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J. Gordon Holt on Circle Surround

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humprof

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Last week, Stereophile republished the final review by founder J. Gordon Holt, who left the magazine in 1998 because he was passionate about surround sound--and it wasn't. (Hmm. Sounds vaguely familiar....)

 

Sonik Wiz

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Last week, Stereophile republished the final review by founder J. Gordon Holt, who left the magazine in 1998 because he was passionate about surround sound--and it wasn't. (Hmm. Sounds vaguely familiar....)

Not seeing the entire issue I womder what the reason was for republishing that column?

I subscribed to Stereophile for many years & over all I thought I learned a lot. Holt's articles were always thought proving at the least & informative at the best. Eventually I dropped my subscription because I was more interested in reading about high end surround sound than stereo. So So. Many issues were discarded but selectively as I kept the ones that did have some good surround sound articles & reviews. My subscription certainly expired by the time his last column came out. So thank you very much for the link I found it fascinating. And certainly he mentions challenges that exist to day such as for the good people at Involve Audio.

As a bookend, the left one, I'd like to offer what I believe is Holt's first ever article on surround sound from Pop Electronics 11/70 pg 63:
Hafler vs Scheiber 4 channels on disc.
It was the 1st article I ever read about this topic & it sent me to my parents KLH stereo with a 3rd speaker hooked up in the differencing placed behind me. I played the stereo Switched on Bach & life a'int never been the same sense. I guess I owe my passion for surround sound to Mr Holt. What a long strange trip it's been.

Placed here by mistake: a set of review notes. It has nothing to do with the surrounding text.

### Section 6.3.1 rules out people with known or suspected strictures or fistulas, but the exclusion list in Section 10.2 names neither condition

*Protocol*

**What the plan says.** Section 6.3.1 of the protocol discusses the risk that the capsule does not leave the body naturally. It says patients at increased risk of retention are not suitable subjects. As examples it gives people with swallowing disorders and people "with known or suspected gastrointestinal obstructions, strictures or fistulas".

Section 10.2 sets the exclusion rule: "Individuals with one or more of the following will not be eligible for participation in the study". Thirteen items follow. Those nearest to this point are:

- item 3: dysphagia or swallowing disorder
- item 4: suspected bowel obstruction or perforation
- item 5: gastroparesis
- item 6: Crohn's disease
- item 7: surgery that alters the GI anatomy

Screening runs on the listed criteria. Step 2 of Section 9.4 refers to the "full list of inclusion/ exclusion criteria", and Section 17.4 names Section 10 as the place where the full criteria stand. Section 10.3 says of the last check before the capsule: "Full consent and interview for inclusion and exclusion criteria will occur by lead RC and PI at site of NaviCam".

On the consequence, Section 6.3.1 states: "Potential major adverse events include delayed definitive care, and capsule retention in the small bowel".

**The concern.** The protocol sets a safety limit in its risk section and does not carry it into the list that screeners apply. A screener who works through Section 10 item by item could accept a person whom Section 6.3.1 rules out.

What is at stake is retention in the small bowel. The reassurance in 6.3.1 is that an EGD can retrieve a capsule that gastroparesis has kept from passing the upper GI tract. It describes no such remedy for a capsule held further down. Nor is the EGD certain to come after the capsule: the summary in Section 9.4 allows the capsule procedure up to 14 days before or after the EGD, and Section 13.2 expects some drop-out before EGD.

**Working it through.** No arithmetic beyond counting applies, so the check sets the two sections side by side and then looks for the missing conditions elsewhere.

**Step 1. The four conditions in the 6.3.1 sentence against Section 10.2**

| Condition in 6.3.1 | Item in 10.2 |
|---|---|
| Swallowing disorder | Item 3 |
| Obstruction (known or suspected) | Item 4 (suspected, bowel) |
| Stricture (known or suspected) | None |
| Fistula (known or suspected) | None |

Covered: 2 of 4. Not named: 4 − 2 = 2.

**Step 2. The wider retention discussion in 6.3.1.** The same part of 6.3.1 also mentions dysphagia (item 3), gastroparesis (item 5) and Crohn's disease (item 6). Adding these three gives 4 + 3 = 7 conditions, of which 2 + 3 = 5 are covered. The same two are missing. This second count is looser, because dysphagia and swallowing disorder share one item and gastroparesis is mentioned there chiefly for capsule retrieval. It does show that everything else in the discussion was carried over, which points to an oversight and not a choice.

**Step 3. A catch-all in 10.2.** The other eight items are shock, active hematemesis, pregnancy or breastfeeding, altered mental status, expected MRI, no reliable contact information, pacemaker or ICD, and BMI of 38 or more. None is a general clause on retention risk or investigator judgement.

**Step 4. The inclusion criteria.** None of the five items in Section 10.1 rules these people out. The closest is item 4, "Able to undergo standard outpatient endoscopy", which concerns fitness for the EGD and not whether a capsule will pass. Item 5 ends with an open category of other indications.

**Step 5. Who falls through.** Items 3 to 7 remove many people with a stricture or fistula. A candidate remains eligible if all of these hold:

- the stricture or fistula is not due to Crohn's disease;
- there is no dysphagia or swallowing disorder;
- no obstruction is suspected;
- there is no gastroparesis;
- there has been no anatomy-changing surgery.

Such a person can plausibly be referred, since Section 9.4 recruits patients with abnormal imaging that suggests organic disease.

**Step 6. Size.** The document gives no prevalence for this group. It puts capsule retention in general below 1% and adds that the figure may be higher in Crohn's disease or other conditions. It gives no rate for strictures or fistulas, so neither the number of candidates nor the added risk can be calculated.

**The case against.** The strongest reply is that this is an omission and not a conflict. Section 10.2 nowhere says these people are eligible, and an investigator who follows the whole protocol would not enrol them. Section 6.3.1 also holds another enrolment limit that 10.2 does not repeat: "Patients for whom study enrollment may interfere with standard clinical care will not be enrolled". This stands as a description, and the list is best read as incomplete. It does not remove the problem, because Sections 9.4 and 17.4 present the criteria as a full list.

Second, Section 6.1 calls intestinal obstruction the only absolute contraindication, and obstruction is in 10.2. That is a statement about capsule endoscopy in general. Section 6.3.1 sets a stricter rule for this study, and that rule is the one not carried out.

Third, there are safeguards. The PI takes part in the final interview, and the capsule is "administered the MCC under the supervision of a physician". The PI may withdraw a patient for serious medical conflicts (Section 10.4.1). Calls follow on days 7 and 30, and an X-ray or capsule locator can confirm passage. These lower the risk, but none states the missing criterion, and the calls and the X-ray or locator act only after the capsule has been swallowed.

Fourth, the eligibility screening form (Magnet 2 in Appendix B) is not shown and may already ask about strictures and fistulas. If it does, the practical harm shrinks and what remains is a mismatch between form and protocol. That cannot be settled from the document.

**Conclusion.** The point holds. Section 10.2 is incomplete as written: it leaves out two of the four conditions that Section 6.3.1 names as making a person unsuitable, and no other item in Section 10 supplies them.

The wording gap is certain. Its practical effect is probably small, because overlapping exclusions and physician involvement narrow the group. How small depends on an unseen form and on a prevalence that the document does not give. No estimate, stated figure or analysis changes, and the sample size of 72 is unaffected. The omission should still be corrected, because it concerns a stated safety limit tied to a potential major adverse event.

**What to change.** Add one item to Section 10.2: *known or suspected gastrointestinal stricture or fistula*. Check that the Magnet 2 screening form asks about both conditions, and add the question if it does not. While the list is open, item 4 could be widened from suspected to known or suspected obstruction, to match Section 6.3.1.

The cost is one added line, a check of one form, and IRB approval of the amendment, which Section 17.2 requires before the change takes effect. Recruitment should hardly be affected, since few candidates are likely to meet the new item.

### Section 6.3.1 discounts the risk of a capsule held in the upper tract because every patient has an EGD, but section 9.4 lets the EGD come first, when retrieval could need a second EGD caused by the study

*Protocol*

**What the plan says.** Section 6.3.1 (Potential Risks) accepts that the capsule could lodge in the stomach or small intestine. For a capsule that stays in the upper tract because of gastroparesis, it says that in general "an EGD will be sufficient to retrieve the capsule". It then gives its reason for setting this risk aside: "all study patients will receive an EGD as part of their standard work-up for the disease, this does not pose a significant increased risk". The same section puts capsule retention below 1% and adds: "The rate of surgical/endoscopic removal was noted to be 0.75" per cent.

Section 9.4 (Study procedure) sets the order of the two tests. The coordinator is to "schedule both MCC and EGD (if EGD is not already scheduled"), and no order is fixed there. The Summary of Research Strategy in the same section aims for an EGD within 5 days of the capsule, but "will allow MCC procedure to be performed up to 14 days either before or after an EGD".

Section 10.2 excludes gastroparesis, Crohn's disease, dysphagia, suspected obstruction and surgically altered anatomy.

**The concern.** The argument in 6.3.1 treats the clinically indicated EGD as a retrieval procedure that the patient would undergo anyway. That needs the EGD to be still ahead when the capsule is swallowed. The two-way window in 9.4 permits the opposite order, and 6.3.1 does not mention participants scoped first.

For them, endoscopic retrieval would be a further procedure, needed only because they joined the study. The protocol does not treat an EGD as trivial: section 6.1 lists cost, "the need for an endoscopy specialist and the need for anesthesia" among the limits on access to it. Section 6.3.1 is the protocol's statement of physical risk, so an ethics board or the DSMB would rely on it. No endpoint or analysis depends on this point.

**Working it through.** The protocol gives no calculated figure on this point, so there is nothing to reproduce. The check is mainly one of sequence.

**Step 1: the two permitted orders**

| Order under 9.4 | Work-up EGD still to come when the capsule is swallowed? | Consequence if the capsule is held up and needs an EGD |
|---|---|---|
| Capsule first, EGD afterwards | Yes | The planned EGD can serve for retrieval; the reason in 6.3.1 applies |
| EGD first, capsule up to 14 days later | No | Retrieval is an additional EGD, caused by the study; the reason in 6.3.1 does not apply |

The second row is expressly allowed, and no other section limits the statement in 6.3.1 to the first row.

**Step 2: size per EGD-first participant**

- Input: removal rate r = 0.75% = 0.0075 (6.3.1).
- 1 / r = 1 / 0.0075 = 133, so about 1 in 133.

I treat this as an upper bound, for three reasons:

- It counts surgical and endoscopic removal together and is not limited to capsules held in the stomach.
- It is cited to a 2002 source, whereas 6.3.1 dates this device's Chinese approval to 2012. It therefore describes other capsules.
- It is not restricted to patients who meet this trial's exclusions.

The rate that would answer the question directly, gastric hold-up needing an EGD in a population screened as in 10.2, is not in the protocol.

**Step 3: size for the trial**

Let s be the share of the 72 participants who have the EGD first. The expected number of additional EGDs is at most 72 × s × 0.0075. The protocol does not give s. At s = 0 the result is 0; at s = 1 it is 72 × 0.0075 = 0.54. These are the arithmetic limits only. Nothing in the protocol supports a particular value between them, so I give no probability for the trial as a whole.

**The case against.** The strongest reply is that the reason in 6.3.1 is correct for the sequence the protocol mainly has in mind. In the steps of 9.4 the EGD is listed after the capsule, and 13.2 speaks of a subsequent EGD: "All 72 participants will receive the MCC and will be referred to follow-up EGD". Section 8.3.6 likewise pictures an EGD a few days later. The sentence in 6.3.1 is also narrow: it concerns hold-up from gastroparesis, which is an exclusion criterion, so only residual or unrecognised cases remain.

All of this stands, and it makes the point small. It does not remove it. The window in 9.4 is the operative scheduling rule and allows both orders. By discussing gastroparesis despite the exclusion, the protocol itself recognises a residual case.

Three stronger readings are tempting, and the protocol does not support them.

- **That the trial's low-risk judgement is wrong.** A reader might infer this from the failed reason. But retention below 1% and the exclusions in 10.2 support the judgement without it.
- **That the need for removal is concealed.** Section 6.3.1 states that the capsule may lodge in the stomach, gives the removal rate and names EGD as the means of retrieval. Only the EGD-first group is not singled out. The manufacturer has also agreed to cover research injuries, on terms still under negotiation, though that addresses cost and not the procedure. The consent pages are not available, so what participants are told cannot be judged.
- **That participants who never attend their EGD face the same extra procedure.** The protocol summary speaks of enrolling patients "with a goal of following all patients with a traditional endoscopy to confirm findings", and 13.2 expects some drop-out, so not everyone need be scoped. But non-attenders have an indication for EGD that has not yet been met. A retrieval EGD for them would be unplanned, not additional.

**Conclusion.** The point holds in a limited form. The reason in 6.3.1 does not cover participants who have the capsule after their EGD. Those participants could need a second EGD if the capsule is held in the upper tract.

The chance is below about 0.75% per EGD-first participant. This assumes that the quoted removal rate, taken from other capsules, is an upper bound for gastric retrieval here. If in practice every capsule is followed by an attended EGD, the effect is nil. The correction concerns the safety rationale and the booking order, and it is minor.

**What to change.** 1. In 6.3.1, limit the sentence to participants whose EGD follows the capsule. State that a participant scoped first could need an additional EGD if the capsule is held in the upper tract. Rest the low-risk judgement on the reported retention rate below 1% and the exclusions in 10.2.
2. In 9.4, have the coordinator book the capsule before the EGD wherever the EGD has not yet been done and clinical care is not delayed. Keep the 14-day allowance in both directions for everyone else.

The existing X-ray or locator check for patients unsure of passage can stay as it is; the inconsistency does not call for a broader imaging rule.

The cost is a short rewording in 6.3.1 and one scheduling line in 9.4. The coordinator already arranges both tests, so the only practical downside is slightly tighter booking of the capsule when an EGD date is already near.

humprof

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As a bookend, the left one, I'd like to offer what I believe is Holt's first ever article on surround sound from Pop Electronics 11/70 pg 63:
Hafler vs Scheiber 4 channels on disc.
It was the 1st article I ever read about this topic & it sent me to my parents KLH stereo with a 3rd speaker hooked up in the differencing placed behind me. I played the stereo Switched on Bach & life a'int never been the same sense. I guess I owe my passion for surround sound to Mr Holt. What a long strange trip it's been.
That's fascinating--thanks for that! (This link will get you directly to the article, b/t/w.) If it hasn't been done already, we should start an index page somewhere with links to articles like this. Somebody could put together a very cool anthology...

Most of this quad history is still new to me, so I didn't know that David Hafler was one of the early figures in bringing quad to the masses. (I see now that there's lots on the web about his system, including a year-old thread here on QQ that I missed.) I only knew him as the father of Dynaco, though by the time I was old enough to take an interest in hi-fi, he'd left and founded his namesake company. I built one of his first pre-amps, to pair with a Carver cube amp that I'd saved two years' worth of summer-job wages for. A few years later my apartment was burgled and I lost both pieces. Then just last year, decades later and on the other side of the country, I found the same unit--probably constructed a little more professionally than mine had been!--in a junk electronics store. Paid forty bucks for it, got it working, and now it serves as my turntable pre-amp.
 
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gene_stl

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Aaaaah! Popular Electronics (sniff)!